Finally - I learned that dysfunctional people have an unbelievable arrogance when it comes to self evaluation. They will be convinced everyone who leaves the company was incompetent and the only reason they were given a chance in the first place was due to charity on their parts. That every success is a testament to their own brilliance and every failure is excused through blame deflection. The yes men and women around them only perpetuate this narrative.

God bless, my team lead is one of those good earnest people who hasn't reached the breaking point yet. After one of my less than accepting coworkers left for a better job and made his dissatisfaction quite known, the team lead begged one of the CEO's yes men(in this case a woman) to bribe the rest his team to stay(including me). That had they not made some kind of overture, the entire engineering team was prepared to quit by week's end. Even after a decent raise(offered through gritted teeth), I had to accept the fact that lousy owners are lousy owners and that will never change. Especially since all overtures are treated as extortion maneuvers.

I use to find the "Synder is a terrible owner so the redskins are terrible" explanation a low hanging fruit kind of explanation. I don't anymore. They may make the playoffs, but they will never go any further as long as Synder and his set of cronies continue to run the team.

by Bright Blue Shorts :: Sat, 03/11/2017 - 4:48am

Well written.

Don't stay there any longer than you have to. I appreciate there may be other factors in your life holding you there. It'll be a breath of fresh air the day you move on.

by jackiel :: Sat, 03/11/2017 - 4:33pm

I think we'll find out the truth soon enough. If alcoholism was the culprit, then I imagine that the Skins wouldn't pay out the rest of Scot's contract, causing Scot to sue them. If the reason was something that's not fireable for cause, then Scot probably got all of his money and will stay quiet.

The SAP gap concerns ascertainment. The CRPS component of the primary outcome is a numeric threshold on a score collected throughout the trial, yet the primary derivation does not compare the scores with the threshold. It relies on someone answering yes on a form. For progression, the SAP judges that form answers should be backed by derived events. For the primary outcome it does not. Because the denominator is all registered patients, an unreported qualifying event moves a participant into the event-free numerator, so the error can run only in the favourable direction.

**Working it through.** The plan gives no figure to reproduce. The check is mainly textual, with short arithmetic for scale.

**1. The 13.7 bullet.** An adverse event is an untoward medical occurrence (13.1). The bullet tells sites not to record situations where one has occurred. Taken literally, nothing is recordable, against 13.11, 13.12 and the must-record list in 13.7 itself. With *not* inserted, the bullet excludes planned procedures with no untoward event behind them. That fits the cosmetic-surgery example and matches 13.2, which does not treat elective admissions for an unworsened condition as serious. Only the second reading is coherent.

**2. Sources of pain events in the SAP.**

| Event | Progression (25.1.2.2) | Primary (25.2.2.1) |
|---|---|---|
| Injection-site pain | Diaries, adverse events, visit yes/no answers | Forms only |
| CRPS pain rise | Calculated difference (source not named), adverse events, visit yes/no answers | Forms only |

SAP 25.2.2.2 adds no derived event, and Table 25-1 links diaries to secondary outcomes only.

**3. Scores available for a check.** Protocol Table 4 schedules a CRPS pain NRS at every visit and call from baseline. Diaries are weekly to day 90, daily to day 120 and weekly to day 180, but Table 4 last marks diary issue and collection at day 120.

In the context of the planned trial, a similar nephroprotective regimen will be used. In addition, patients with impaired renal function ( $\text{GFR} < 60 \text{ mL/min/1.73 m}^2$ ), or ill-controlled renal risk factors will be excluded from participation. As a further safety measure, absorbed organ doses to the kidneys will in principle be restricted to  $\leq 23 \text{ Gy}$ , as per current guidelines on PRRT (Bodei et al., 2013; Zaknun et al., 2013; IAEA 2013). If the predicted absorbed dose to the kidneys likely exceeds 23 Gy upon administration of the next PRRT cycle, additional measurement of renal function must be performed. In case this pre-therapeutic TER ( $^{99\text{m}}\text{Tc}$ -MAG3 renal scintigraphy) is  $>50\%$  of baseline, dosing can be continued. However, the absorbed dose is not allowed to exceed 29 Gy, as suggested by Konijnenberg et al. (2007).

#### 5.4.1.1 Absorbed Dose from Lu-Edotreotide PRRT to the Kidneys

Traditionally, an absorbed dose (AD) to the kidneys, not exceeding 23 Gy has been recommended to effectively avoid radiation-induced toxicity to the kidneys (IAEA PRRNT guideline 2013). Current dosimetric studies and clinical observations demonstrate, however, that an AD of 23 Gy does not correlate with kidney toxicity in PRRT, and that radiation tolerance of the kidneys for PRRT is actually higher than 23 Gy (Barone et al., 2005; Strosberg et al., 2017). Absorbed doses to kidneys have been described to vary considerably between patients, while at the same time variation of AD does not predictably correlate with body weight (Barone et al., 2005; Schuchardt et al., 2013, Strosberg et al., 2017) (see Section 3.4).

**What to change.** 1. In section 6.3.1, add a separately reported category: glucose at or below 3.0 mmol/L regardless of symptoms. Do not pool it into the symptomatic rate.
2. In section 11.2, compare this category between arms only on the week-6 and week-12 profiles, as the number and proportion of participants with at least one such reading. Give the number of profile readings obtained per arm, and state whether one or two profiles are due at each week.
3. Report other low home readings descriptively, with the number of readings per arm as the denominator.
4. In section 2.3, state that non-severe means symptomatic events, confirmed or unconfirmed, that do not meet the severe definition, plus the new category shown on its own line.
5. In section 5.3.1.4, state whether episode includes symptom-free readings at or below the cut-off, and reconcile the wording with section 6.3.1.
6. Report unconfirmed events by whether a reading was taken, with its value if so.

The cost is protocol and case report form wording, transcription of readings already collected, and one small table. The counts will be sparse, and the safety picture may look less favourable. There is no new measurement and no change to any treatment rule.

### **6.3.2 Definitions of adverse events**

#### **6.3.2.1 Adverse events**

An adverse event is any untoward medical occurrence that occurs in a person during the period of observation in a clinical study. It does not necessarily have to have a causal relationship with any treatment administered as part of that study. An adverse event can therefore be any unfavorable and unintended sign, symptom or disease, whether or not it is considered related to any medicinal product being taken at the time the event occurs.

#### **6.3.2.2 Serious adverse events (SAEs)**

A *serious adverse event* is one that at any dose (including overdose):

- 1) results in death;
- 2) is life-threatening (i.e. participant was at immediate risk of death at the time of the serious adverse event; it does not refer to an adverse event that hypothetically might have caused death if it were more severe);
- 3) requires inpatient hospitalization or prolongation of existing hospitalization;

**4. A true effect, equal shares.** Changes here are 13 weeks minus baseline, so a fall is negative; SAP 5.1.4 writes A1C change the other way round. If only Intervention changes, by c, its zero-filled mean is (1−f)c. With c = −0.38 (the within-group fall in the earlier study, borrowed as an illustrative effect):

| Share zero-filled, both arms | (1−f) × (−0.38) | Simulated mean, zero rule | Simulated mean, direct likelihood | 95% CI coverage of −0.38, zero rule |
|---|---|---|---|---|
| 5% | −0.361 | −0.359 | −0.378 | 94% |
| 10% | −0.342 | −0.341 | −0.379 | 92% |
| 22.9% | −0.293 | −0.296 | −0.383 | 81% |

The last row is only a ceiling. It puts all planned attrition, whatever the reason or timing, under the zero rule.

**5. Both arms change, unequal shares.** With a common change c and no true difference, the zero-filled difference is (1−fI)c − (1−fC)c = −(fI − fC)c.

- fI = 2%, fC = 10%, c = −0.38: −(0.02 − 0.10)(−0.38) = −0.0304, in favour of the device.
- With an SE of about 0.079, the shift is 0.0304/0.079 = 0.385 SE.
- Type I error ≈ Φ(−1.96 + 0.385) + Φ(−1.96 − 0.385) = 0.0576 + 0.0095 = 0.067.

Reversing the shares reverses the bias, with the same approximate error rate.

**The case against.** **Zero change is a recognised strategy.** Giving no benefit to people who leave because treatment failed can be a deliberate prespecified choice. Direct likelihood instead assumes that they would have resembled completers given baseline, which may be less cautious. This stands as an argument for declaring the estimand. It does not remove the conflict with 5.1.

In any case, I don't think that Synder's about winning the Super Bowl. He's about winning the profitability race. This whole saga reminds me of something Jerry Jones said on Real Sports on HBO last year. When asked about his dismal performance and weird personnel moves as the GM, "everything we've done here has increased the value and attractiveness of the club." Those aren't the words of someone who loses sleep about not being a Super Bowl contender. Synder's the same way. He wants a popular, bankable team, not necessarily a good one.

by justanothersteve :: Sun, 03/12/2017 - 4:45pm

You're probably right that Snyder's only motive is profit. Winning would be nice. But as long as the team - like the rest of the league - continues to print money, Snyder will be content to maximize his profit. Jones, for all his faults, still tries for both the money and a winning team. Jerry is the show that never ends, a combo of PT Barnum and Busby Berkeley for the NFL. Snyder sells football junk bonds. I'd take Jones over Snyder as the owner of my team's franchise if I had to make a choice.

by Led :: Mon, 03/13/2017 - 4:43pm

If McCloughan is struggling with booze then for his sake and his family's I hope he can get better. If he isn't, then damn Snyder and his suits to hell.

by justanothersteve :: Thu, 03/30/2017 - 10:30pm

It doesn't look like this story is going to die for a while. Found this in Pro Football Talk. If true, the Washington "leaks" really look bad. Just when you thought that team couldn't be more dysfunctional.